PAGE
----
As part of larger sanitation programs, hand and boot washing plays a key role in improving food safety and adhering to stricter regulations.
Depending on whom you ask and what part of the industry you’re in, it’s the government, retailers or food manufacturers—more likely all three—that are leading the charge to greater hand and boot sanitation in food production.
“Virtually any time there’s a well publicized outbreak, one of the first things that gets examined is the state of cleaning and sanitation
,” says Jim Bail, director of international food safety and technical services for Ann Arbor, MI-based National Sanitation Foundation International (NSF). “Personal hygiene is a very big part of it.”
According to USDA, food hygiene failures accounted for 48 million gastrointestinal illnesses, 128,000 hospitalizations and more than 3,000 deaths in the US last year. And according to the Centers for Disease Control (CDC), about 36 percent of these illnesses and deaths were related to poor personal hygiene.
Tina Brillinger, president of Global Food Safety Resources Inc. in Newmarket, ON, thinks the Food Safety Modernization Act (FSMA)
will make sweeping changes to the industry. “FSMA gives FDA greater authority and oversight toward enforcement of regulations in food-related businesses,” says Brillinger. “FDA’s focus is on prevention. Not only does it want to ensure HACCP plans are in place but there’s also an emphasis on record-keeping. This means regulators will have greater access to plant facilities and farm operations to inspect products, demand records and order recalls.”
In June, Canada’s federal government introduced the Safe Food for Canadians Act in the Senate. It intends to consolidate four existing pieces of legislation regulating meat, agricultural products, fish and consumer packaging and labeling. “Governments all over the world are tightening up in this area,” Brillinger says.
One of the reasons is the increasing number of recalls. “Consumers are made aware of outbreaks and issues through mainstream and social media like never before. No company wants its products and brand to be associated with an outbreak or suspicious death. But if it is, it stands a greater chance of reducing risk by reporting it sooner as opposed to later,” Brillinger explains.
As processors have trended toward more transparency in performance and faster, more effective recalls, they’ve taken the logical step toward higher levels of hygiene, opening the door to some noteworthy innovations in hand and boot washing technology. The strongest trend has been toward automatic machines with designs that guarantee a consistent level of cleaning and pathogen “load” reduction.
Meritech of Golden, CO manufactures fully automated, touch-free handwashing systems that automate employee hygiene. “We offer total handwashing in 12 seconds with the same results every time—99.98 percent reduction of dangerous pathogens,” says Meritech Vice President of Sales & Marketing Michele Colbert. “The most commonly missed area is thumbs, and our system addresses that. Our system also saves 75 percent water, waste and labor compared to a manual wash in a regular sink.”
Soap and water in a sink is her company’s main competition. She points out, however, that employees rarely wash well enough to get properly sanitized. “Sinks don’t guarantee an effective wash and usually result in wasted water, wasted soap and wasted time.”
Colbert isn’t terribly keen on alcohol gel hand sanitizers either. “Gels are bad for the skin, and they are rarely applied effectively,” she says. “Most people don’t know it takes a lot of gel, and you have to rub it on your hands for 30 seconds or more for it to be effective, not just three or four seconds. Gels create a false sense of security and, for that reason, are not authorized for use in food production environments in most countries. Soap and water, or our systems, which automatically apply soap and rinse, remain the best safeguards against disease transmission.”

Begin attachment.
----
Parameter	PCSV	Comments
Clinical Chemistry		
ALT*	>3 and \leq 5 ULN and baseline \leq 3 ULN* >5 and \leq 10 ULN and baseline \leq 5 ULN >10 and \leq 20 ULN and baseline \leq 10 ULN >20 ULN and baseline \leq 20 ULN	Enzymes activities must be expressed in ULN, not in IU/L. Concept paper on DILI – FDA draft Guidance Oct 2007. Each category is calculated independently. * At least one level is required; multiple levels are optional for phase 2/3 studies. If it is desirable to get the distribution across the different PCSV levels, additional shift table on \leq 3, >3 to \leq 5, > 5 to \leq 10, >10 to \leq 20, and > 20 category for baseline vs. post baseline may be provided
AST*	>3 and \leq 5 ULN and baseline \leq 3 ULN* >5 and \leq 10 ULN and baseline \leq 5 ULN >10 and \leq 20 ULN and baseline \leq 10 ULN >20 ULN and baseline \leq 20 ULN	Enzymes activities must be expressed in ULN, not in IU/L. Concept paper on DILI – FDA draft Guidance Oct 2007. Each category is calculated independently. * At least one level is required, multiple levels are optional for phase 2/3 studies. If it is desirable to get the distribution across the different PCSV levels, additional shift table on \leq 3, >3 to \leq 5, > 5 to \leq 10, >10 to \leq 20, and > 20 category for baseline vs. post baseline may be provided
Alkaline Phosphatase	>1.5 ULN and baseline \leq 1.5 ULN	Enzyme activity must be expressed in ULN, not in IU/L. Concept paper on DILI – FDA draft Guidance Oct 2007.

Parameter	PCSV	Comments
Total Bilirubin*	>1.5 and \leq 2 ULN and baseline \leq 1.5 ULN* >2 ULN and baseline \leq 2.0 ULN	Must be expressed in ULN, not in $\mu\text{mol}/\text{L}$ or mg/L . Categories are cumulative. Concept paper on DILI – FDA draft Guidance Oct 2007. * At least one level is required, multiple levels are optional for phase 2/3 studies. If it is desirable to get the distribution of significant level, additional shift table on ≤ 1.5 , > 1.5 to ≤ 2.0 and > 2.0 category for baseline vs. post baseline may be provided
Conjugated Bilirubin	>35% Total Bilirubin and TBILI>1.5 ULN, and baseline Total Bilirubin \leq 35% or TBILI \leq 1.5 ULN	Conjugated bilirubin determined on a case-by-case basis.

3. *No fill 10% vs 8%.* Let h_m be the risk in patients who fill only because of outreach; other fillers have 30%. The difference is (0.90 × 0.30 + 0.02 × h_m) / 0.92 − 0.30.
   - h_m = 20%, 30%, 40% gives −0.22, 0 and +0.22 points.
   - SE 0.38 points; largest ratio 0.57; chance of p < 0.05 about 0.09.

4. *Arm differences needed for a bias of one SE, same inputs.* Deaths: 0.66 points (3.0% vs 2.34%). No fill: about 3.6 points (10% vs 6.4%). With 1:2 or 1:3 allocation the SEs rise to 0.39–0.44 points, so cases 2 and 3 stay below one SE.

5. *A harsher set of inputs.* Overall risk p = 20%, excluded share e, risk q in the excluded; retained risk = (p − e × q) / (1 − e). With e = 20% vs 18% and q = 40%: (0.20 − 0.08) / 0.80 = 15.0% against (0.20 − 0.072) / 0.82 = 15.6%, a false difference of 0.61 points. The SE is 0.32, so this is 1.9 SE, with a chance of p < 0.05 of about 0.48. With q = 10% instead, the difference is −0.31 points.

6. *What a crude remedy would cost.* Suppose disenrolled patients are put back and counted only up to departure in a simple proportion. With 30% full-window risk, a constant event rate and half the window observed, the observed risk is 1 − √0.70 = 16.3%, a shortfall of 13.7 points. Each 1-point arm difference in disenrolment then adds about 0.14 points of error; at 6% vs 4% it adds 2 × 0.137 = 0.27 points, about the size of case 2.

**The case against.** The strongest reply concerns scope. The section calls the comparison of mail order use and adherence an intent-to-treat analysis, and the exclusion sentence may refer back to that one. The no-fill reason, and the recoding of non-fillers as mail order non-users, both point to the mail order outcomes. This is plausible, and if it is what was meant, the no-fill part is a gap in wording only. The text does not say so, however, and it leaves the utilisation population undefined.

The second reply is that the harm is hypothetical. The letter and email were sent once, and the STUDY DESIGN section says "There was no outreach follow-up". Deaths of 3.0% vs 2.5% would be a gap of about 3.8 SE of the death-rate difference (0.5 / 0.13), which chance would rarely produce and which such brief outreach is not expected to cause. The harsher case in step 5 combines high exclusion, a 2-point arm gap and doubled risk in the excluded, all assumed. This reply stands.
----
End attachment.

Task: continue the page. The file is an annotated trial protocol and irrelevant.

Air or towels?
A number of Meritech machines can be delivered with built-in hand dryers so users can clean and dry in one wash cycle. Colbert thinks these are an important innovation, particularly because of the convenience they offer, but she’s still partial to the use of paper towels for drying.
Colbert says the debate over air or towels is a hot topic and adds that Meritech offers both options to customers. “Paper towels have been shown to increase the effectiveness of a handwashing event, and towels bring oils back to the surface of the skin,” she says. “Dryers are not skin friendly in most cases, and they can blow pathogens and dust around the room.”
Cascades Tissue Group, based in Quebec, has pushed the needle further with its new anti-bacterial paper towel. It was introduced in Canada in 2010, and in the US last month. The product complies with FDA
regulations and is designed to compensate for people’s imperfect hygiene habits, without changing the way they dry their hands.
“It’s a first-of-a-kind product that eliminates residual bacteria almost instantly,” says Cascades Tissue Group CEO Suzanne Blanchet. The towels, which are available in roll, folded hand towel and pop-up formats, are made from 100 percent recycled fiber, and are made using five times less water than the North American paper industry average. The towel releases the active ingredient benzalkonium chloride, a common product found in gel sanitizers, baby wipes and antiseptic skin solutions.
For processors that opt for air drying, Dyson’s Airblade is a sustainability leader according to a Massachusetts University Life Cycle Analysis (LCA) study. The unit dries hands in 12 seconds using cold air instead of hot, resulting in 80 percent energy savings over warm air units, according to the study. Air moves at 640km/hour—like putting your hand outside an airplane—and “dries 22 pairs of hands for the cost of a single paper towel,” states Dyson Commercial Marketing Coordinator Michelle Zenner.
The peer-reviewed study says the Dyson Airblade, because of its energy efficiency, zero waste and minimal water use, creates about one-third C02 emissions per dry compared to a virgin or recycled towel. “Ours is the first and only hand dryer to be certified hygienic by NSF International. It is also certified by HACCP International for use in food handling facilities,” says Zenner.
More sanitizing options